Spring salamander (Gyrinophilus porphyriticus) © David Huth/Flickr

My youth in upstate New York was spent knee-high wading through slow moving creeks, turning over half-submerged rocks with breath-held difficulty. Failing at times, succeeding at others, more or less trailed by the same outcome: a biologically listless discovery, only having disturbed an adult crawfish scurrying through the cloaked silt to seek refuge under yet another nearby heavy stone. For hours, the same reel would spin and revolve and never skip. But then, in those rare blips where my twelve-year-old self’s upper-body strength would coincide with a pristine and prized ecological niche, a Grammy; a semi-permeable gem stone; a Spring salamander (Gyrinophilus porphyriticus) could be seen surprised and still atop of a damp bit of decomposed foliage.

Much like the ubiquitous water body of which they’re named after, Spring salamanders snake their way through much of the Adirondacks and Appalachian mountain of North America; the Adirondacks nodding at their Canadian passport, their affinity for deciduous forests stamping their residence in the United States. While we’re on the topic of preferred habitats, let’s bare deserving glance at the etymology of their latin name. (For the latin savvy among us, the following string of sentences may seem a bit unneeded, but, please, have patience for the ones who took four-years of Spanish in high school and thought latin was a class akin to a enchantment course in Harry Potter.)

Gyrinophilus, in plain-Jane English, means “tadpole lover.” Beautiful—and developmentally perfect—isn’t it? Spring salamanders are known to remain in that “tadpole” (more specifically, their gilled-larvae stage) for ages before finally maturing into the blushed-red adults we see under the mosses bits of dew-silk hillsides.

Like most good things in life: two’s better than one. Unwrap a package of Reese’s cup, and it’s hard to belittle that statement. (Just imagine if there was a misplacing on Nestle’s end and only one cup managed to slide into the folded white-cardboard piece. Depressing; demoralizing. Cringe worthy.) The same sentiment branches into the speciation of Spring salamanders. However fleeting concrete information may be on the two subspecies, they do exist under enigmatic envelopments; G. p. daniels and G. p. dunni are both similar in size and found, in countless cases, within the same habitat range. But the keen distinctive characteristics operating the two from one another are their idiosyncratic dorsal quirks: the presence and dotted nature of their dorsal colorings and patterns.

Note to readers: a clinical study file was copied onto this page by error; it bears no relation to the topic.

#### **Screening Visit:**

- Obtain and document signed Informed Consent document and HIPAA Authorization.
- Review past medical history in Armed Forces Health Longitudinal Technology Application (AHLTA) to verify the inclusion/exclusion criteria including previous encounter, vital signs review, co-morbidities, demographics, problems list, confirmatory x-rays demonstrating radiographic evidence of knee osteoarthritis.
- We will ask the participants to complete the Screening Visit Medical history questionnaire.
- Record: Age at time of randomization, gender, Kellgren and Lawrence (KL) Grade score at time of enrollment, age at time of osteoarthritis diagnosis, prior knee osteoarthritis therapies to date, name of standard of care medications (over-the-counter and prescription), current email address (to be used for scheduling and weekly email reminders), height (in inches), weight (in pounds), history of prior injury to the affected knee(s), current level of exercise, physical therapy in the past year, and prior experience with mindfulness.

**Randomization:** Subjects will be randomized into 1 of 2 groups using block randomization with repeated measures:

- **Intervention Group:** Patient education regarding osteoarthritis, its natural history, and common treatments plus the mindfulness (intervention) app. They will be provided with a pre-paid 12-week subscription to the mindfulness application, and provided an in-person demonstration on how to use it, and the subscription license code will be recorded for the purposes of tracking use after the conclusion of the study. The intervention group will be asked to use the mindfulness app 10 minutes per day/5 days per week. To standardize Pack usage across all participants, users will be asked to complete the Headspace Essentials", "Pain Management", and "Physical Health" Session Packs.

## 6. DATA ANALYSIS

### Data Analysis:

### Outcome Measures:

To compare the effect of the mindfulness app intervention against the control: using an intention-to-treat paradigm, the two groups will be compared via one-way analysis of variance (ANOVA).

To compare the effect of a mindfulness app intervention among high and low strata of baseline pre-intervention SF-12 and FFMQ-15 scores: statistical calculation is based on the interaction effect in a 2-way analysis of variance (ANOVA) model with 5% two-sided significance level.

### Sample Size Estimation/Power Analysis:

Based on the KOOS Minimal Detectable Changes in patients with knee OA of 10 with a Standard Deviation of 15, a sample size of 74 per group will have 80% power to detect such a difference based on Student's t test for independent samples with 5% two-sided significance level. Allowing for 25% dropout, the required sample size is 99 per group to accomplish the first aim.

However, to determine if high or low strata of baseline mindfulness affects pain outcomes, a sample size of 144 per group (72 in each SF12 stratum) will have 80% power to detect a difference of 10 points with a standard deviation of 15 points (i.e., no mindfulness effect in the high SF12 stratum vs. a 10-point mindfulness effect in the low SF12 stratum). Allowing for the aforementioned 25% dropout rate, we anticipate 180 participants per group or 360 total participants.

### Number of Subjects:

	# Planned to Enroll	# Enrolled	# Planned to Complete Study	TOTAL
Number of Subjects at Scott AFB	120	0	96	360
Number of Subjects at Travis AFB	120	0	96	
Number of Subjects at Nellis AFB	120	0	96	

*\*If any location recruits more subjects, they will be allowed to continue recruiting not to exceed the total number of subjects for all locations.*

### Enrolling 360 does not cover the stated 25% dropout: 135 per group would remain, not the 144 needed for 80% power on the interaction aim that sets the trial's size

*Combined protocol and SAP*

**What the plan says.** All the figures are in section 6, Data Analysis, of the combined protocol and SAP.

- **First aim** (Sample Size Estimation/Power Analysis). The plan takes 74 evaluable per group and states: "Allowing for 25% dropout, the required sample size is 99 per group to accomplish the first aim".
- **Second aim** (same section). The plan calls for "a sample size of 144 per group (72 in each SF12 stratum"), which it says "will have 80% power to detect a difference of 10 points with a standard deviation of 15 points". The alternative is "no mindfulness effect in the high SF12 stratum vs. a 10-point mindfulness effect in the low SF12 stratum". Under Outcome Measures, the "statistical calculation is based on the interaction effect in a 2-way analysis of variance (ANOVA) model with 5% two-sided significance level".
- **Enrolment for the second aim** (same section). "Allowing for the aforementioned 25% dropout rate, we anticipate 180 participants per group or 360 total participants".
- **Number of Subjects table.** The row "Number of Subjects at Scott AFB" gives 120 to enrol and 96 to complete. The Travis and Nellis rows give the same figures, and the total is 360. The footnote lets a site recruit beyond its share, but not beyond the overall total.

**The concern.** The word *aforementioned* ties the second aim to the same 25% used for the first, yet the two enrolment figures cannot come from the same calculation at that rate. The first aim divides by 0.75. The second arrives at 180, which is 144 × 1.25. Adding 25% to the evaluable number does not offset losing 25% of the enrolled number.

Gyrinophilus porphyriticus2

Spring salamander (Gyrinophilus porphyriticus) © David Huth/Flickr

Thankfully—and the my surprise, honestly—Spring salamanders are considered “LC,” or “[of] Least Concern” by the IUCN Red List of Threatened SpeciesTM. That denotion is completely paradoxical to my earlier “herping” days. But population counts do not lie—or, at the very least, confabulate well-told fibs.

Now in my twenties, I relish those younger years marked with financial freedom and skipping stones. Those days in New York are years behind me, fast-forwarded by my relentless work ethic and passion for storytelling (in all it’s literary mediums and topical foregrounds). One day, one day soon, I yearn to walk up-’n’-down those same creeks, turning-up those same stones—but with the pseudo-strength I’ve adopted with puberty.

By Matt Charnock

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